Solar lamps are increasingly being used by the population. In fact, they allow to get a tan that would be available only in days of sun exposure, in no time.

For aesthetic reasons, we live in an era in which tan is very fashionable and this has allowed a large and rapid expanding market of solar lamps. In the USA, this technique went from being used by only 1% of the population to being used by an estimated quarter of the population within twenty years.

Knowing the harmful effects of UV rays of the sun, we began to worry about the effects of the use of this technique that exposes individuals to ultraviolet radiation. Many studies have been performed to evaluate this trend. As is well known, prolonged exposure to ultraviolet radiation from the sun is the main cause of the incidence of skin cancer. Obviously, many factors are involved, such as age at which exposure takes place, phenotype, place of exposure, time, season, etc.... The effects of UVA and UVB on the skin damage the antioxidant function, in addition to promoting the production of reactive oxygen species (ROS), involved in the development of skin cancer.

Around the "world of tanning" has developed a large and important economic sector. The manufacturers of lamps, of course, argue that the use of these devices are safe and induce beneficial effects to those who use them. In fact, this technique could enhance the synthesis of vitamin D, essential for proper development and for a healthy life. In reality, very limited exposure is sufficient to produce vitamin D, compared to the typical time of exposure by tan lovers; besides, there are commercially available dietary supplements that could solve this deficiency more safely.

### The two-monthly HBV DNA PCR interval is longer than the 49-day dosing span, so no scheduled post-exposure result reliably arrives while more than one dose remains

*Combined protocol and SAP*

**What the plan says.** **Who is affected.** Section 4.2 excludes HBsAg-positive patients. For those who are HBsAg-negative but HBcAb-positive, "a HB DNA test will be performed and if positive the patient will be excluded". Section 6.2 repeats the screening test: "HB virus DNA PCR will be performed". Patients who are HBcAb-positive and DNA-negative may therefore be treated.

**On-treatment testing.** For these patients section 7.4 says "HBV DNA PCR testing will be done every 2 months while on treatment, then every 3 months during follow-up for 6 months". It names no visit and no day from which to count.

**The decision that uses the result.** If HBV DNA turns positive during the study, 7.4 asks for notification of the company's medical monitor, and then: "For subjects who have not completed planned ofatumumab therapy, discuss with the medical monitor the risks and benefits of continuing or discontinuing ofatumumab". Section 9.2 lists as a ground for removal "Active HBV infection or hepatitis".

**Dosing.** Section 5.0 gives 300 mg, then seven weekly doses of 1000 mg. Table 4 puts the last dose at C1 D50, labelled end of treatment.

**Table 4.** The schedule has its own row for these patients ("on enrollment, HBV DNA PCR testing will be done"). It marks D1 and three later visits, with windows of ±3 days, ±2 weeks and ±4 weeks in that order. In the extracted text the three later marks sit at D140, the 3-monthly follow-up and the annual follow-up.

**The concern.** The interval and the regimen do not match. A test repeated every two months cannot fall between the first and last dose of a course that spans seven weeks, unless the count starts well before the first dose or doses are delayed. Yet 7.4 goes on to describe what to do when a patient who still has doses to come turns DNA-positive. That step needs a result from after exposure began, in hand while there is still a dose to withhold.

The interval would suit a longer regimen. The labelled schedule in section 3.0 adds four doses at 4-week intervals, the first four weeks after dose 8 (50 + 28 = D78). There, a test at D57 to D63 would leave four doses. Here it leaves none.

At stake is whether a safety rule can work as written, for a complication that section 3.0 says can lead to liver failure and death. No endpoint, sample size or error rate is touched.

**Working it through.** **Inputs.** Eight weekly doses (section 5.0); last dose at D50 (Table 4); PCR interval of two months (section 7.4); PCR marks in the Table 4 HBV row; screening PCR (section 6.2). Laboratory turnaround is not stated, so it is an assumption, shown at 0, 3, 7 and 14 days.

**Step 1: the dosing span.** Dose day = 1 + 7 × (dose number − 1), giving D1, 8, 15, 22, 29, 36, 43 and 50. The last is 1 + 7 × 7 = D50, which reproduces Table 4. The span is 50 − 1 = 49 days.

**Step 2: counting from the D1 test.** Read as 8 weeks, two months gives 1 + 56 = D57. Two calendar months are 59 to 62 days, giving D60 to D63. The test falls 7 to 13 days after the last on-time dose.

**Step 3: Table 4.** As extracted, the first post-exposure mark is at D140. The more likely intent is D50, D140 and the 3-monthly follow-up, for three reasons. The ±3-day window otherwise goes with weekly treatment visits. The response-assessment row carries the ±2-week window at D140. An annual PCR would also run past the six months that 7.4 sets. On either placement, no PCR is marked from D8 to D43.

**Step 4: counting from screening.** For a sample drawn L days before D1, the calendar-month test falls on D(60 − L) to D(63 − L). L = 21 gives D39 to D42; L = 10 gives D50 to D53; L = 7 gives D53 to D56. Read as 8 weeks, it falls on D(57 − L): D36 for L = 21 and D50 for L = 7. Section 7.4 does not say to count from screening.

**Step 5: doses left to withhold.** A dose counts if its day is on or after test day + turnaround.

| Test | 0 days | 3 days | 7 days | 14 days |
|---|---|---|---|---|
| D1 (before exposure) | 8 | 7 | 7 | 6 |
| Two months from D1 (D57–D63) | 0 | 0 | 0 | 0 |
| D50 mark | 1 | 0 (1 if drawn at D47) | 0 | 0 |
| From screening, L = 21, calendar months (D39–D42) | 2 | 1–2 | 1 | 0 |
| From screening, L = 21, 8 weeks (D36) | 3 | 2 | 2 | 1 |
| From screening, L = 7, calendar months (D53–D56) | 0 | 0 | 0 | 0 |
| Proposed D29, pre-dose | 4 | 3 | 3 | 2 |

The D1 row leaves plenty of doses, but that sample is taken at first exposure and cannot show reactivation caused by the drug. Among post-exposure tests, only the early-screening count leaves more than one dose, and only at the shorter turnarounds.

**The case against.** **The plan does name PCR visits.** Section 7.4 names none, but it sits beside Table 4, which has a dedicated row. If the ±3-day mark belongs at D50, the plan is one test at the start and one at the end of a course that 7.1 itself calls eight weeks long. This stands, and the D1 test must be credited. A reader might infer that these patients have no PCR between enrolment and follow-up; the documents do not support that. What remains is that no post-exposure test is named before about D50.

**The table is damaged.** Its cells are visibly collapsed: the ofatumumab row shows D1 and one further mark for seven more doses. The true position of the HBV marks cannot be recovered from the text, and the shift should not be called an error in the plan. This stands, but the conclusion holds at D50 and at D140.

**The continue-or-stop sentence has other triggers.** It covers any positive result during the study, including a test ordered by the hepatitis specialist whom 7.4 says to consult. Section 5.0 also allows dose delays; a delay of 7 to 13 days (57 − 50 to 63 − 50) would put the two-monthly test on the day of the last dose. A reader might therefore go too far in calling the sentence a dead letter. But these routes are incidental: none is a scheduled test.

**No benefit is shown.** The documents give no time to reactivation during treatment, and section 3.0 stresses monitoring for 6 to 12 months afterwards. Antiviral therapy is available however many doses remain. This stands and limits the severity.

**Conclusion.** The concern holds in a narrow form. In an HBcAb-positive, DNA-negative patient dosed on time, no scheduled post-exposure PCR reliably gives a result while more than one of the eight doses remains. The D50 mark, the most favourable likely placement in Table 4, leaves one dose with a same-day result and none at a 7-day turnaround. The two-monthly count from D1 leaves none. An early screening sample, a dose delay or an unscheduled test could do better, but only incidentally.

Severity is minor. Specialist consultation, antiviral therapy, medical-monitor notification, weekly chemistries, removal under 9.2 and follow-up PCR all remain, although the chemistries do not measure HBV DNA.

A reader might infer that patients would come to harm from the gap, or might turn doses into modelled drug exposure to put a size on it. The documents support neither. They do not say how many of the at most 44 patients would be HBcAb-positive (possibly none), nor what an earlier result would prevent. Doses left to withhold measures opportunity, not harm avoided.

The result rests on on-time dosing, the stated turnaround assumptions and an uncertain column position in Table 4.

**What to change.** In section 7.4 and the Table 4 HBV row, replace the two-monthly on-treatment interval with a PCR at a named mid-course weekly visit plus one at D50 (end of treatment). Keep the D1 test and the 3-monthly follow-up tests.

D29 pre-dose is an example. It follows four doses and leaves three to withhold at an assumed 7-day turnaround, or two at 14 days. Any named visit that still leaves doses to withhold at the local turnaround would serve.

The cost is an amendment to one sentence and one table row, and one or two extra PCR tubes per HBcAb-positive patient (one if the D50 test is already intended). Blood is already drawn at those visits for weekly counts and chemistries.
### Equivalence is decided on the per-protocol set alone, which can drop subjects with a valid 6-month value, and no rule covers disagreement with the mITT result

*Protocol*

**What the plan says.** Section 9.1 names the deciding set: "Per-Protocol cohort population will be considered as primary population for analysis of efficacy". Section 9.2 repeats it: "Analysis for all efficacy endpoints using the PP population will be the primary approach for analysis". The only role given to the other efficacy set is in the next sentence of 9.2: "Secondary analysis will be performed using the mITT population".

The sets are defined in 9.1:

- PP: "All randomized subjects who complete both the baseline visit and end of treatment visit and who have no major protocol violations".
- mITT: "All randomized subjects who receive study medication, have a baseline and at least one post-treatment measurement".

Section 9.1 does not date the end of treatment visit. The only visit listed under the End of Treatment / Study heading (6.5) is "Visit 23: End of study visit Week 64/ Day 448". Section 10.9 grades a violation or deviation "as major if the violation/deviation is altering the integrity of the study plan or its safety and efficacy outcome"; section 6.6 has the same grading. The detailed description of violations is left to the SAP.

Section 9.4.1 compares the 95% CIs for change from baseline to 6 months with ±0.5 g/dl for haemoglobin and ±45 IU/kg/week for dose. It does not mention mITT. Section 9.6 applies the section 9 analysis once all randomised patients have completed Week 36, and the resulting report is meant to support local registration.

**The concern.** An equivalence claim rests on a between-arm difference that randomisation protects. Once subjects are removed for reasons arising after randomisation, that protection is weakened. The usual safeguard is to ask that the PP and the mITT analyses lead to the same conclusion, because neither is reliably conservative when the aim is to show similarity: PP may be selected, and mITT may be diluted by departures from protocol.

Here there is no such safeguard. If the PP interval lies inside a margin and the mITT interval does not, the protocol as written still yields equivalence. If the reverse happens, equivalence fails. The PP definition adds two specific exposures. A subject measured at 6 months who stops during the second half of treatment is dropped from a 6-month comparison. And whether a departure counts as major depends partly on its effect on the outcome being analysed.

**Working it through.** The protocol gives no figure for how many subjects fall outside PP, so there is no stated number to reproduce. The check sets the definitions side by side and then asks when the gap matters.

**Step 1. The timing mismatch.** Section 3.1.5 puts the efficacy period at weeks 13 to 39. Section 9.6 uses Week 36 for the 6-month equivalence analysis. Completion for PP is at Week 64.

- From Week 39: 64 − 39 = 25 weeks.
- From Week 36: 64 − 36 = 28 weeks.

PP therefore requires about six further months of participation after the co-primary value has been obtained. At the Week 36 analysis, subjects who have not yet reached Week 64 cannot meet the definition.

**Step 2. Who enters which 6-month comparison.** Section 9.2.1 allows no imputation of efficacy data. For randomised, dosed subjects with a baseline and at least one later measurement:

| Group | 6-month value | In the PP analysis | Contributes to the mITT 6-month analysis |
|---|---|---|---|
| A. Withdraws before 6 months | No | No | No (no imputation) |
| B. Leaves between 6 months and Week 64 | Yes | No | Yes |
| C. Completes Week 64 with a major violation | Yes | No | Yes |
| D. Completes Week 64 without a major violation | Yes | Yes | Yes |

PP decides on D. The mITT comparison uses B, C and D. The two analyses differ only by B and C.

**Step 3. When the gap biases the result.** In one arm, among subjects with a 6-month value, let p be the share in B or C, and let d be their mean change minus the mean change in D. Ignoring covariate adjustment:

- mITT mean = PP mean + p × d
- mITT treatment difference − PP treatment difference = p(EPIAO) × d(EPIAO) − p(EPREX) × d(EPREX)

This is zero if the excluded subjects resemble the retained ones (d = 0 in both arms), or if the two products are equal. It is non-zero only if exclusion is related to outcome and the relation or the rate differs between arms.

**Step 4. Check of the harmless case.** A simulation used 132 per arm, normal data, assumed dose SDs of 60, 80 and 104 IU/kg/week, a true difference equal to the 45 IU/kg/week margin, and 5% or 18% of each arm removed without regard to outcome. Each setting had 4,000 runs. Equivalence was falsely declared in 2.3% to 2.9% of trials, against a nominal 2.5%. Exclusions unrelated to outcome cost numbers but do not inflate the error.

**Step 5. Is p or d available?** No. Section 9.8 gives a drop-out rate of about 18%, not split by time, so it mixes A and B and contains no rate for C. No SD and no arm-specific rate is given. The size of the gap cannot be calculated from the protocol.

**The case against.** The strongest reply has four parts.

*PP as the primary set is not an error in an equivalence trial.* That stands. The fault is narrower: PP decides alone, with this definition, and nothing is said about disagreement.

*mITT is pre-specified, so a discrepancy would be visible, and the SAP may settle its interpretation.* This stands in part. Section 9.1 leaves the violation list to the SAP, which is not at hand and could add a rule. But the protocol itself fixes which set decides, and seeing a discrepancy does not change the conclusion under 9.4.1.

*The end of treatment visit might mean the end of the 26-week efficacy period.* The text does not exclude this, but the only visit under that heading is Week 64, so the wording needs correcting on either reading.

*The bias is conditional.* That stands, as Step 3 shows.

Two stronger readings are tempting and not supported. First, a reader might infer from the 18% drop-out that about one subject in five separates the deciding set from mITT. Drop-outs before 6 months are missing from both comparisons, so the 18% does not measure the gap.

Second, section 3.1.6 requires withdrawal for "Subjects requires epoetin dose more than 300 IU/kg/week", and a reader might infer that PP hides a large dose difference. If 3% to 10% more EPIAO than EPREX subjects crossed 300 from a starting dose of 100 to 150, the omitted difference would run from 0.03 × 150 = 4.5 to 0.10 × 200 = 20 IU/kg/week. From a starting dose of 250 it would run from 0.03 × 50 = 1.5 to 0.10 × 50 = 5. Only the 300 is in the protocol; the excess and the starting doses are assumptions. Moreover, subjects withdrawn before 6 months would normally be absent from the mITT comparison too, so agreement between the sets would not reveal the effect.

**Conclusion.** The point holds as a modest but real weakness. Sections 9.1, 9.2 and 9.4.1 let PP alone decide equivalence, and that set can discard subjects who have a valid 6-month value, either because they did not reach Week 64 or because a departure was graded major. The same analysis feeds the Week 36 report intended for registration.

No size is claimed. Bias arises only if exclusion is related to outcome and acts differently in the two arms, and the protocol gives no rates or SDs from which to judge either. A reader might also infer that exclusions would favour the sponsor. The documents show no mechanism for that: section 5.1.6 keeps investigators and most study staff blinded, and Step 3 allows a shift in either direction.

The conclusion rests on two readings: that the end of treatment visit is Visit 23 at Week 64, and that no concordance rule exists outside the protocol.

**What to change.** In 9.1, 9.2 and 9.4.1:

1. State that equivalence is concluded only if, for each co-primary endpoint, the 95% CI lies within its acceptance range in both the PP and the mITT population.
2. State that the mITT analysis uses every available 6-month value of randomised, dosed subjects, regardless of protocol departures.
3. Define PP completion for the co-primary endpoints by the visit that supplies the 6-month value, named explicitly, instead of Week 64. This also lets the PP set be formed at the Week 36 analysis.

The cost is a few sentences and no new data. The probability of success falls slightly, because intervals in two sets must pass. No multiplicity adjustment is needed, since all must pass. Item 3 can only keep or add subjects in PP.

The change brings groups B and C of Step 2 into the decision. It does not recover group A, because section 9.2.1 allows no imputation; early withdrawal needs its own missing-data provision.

It also appears that there is little regulation of these devices, and this creates a lot of concern. In fact, we must not forget that tanning lamps may produce an exposure that is ten times more powerful than exposure to the sun. So it seems that the benefits are much fewer than the possible negative effects.

It is believed that the use of the sun bed can favor the incidence of skin cancer, the most common cancer among all malignant ones. Obviously, this risk increases by increasing years of use, number of sessions, and hours of exposure. And even if it is not possible to determine accurately the amount of solar lamps necessary to the onset of cancer, it is evident that their use increases the risk of incidence.

Current studies are not yet sufficient to provide certainty, although it is increasingly believed that these lamps are harmful to health. It is necessary that these studies continue to better protect public health by educating people on prevention... which is the most effective form of care!



  • D’Orazio J, Jarrett S, Amaro-Ortiz A, Scott T. UV Radiation and the Skin. Int. J. Mol. Sci. 2013; 14: 12222-12248
  • Gallagher RP1, Spinelli JJ, Lee TK. Tanning beds, sunlamps, and risk of cutaneous malignant melanoma. Cancer Epidemiol Biomarkers Prev. 2005; 14: 562-6
  • Schulman JM, Fisher DE. Indoor ultraviolet tanning and skin cancer: health risks and opportunities. Curr Opin Oncol. 2009; 21: 144-9